10. Do not count on winning the lottery. There is a really, really good chance that you won’t.

Top 10 things to do:

  1. Save now for your future. You’ve heard it a million times because it’s true: the eighth wonder of the world is compound interest.
  2. Communicate openly. Research consistently shows that money is the most common source of disagreement for couples, regardless of age or life stage. Approaching the issues honestly and openly gives you a much better chance at a strong, healthy financial relationship.
  3. Pay down debt. Too much debt is not merely a financial problem. Financial problems can negatively impact job performance, health, and personal relationships.
  4. Teach your children. Too many young adults have to learn about money from the school of hard knocks. Remember, children learn more from what they see you do than from what you tell them.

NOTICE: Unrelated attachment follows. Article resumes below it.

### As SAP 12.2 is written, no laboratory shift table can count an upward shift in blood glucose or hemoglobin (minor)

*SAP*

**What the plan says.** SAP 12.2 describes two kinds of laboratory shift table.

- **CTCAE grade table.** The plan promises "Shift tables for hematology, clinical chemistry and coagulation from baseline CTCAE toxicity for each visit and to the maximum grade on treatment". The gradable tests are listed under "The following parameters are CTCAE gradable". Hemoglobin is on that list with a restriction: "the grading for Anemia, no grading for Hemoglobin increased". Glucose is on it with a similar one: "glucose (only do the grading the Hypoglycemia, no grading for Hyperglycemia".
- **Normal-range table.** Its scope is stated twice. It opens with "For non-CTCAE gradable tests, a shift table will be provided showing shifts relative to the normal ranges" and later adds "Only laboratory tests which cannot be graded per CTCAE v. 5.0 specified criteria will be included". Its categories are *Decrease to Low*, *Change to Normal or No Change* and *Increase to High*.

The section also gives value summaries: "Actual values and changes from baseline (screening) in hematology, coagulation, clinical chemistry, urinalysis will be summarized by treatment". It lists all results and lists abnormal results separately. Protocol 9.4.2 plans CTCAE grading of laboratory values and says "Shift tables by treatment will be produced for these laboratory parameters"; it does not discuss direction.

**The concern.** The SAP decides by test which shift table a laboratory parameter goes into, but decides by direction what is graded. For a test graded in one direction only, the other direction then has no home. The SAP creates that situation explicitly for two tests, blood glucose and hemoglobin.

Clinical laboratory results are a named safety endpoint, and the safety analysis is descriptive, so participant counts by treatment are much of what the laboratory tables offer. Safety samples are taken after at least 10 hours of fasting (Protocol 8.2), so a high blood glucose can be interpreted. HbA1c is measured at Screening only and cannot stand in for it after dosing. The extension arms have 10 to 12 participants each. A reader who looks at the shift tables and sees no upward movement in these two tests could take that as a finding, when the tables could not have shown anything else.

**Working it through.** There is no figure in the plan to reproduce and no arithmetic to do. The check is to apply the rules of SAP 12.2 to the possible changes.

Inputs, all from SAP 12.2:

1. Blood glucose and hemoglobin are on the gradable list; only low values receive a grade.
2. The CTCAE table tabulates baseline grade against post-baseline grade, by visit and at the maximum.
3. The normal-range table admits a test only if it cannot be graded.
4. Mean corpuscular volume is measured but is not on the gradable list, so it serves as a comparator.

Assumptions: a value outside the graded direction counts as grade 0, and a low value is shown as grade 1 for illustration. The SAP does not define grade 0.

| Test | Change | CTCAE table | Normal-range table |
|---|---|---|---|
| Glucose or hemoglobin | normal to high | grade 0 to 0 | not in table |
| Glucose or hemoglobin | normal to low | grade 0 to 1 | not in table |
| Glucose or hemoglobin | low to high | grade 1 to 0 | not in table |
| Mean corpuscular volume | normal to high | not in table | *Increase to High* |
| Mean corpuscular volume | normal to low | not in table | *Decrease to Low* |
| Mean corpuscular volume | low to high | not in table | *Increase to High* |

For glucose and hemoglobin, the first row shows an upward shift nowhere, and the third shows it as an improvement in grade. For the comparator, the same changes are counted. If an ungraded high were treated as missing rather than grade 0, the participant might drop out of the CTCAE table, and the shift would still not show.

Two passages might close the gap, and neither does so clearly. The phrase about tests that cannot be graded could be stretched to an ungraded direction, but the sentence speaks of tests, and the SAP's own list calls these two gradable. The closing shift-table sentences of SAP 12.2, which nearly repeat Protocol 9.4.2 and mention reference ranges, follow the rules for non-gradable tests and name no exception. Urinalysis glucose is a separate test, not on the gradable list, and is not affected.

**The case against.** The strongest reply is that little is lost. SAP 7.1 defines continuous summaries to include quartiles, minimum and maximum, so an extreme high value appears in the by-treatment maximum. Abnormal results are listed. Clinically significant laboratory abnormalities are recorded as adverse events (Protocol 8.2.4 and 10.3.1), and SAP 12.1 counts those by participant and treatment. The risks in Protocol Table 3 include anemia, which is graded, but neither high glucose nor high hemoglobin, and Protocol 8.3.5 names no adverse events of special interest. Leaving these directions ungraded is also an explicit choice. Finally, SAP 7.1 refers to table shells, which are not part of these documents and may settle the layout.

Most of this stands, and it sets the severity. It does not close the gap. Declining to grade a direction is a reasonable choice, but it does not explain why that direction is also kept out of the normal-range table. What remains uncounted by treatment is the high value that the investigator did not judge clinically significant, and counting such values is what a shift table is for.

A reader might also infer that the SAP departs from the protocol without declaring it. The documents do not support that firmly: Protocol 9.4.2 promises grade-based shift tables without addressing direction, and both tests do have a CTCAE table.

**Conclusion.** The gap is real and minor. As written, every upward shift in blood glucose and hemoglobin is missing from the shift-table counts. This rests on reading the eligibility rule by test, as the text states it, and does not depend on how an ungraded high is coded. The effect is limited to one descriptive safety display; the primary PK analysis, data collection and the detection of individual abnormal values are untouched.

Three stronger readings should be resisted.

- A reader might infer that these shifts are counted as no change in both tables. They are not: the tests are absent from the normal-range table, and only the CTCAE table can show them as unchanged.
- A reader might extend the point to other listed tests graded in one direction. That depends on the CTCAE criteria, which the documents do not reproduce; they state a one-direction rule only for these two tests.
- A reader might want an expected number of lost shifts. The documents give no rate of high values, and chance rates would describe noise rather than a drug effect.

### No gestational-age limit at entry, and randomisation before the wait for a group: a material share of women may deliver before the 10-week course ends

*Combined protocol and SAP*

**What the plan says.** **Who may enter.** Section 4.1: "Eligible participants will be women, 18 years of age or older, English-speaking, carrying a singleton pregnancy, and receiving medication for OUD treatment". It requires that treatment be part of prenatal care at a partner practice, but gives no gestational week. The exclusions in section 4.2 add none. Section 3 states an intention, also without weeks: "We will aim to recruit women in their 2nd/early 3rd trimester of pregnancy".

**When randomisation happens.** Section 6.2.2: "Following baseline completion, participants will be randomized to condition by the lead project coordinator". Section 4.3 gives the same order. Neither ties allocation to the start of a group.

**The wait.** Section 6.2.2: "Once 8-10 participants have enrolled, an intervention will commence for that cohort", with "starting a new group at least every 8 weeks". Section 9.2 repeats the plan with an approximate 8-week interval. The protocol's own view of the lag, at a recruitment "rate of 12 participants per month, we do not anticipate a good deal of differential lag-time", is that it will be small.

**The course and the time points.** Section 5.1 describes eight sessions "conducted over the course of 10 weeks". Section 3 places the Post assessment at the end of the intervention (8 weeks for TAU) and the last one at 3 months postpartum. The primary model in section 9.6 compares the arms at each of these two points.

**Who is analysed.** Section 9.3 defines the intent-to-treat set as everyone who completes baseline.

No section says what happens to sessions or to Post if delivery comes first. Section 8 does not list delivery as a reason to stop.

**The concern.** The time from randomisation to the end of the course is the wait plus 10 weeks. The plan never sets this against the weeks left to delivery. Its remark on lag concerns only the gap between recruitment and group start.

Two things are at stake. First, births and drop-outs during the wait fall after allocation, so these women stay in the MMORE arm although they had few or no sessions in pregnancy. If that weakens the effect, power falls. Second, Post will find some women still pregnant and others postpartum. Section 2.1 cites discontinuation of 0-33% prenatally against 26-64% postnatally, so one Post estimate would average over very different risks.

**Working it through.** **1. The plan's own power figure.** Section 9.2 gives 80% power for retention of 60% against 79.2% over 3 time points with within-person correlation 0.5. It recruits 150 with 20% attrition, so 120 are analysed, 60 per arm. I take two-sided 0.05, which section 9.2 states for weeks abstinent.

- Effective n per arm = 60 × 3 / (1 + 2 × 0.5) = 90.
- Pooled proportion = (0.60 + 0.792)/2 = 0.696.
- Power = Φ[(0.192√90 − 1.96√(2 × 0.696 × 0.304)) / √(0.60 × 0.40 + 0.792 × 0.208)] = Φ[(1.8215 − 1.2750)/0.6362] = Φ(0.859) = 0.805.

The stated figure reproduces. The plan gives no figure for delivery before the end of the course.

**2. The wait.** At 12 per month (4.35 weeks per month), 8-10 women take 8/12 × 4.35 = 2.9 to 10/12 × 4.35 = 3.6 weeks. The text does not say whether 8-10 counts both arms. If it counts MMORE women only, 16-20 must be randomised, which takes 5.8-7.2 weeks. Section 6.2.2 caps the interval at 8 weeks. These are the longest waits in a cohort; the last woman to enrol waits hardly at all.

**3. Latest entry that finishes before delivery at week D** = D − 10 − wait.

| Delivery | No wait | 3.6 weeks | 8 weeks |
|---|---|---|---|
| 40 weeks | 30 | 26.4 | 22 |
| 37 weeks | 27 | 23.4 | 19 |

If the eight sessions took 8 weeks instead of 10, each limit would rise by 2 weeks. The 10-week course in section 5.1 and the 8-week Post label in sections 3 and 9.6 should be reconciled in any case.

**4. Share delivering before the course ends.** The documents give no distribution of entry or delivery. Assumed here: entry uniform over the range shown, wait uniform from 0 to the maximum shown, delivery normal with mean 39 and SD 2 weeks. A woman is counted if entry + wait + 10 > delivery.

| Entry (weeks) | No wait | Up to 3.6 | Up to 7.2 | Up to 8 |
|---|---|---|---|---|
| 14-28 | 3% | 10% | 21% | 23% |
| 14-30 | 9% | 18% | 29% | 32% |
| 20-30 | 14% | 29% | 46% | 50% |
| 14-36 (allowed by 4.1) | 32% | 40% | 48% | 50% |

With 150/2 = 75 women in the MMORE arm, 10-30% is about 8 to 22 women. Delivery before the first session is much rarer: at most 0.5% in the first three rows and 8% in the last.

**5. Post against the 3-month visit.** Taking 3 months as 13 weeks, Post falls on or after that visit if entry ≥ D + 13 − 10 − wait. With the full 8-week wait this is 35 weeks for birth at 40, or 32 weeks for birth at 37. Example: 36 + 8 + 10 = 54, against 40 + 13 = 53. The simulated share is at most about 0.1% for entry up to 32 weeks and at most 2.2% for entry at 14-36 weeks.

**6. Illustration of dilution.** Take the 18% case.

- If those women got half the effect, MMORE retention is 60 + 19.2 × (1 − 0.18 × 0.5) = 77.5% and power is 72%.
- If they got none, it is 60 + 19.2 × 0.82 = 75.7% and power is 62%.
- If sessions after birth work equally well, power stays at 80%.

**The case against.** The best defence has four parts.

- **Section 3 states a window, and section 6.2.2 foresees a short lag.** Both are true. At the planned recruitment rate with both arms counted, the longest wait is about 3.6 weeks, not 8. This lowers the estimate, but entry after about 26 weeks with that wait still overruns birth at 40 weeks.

5. Shop around. Your creditors would not just accept you at face value, so why the double standard? Shop for credit as you would shop before making a major purchase.
  6. Protect yourself from ID theft. Identity theft is the fastest growing crime in America with millions of victims each year. Furthermore, identity theft victims spend hundreds of millions of hours each year resolving problems related to identity theft.
  7. Build a good credit history. Your creditworthiness matters most when you are trying to obtain credit. Credit reports might also matter when renting an apartment, obtaining insurance or securing some types of employment.
  8. Plan for periodics. At the very least, be prepared for periodic expenses such as auto repair bills and Christmas. Ideally, you should also be prepared for medical debt, divorce, and a job loss; even if you are lucky enough to avoid these financial disasters.
  9. Know your rights. Solving credit problems can take a lot of time and effort. However, by educating yourself about your legal rights (FCRA, FCBA, ECOA, FDCPA) you can ensure that you are treated fairly.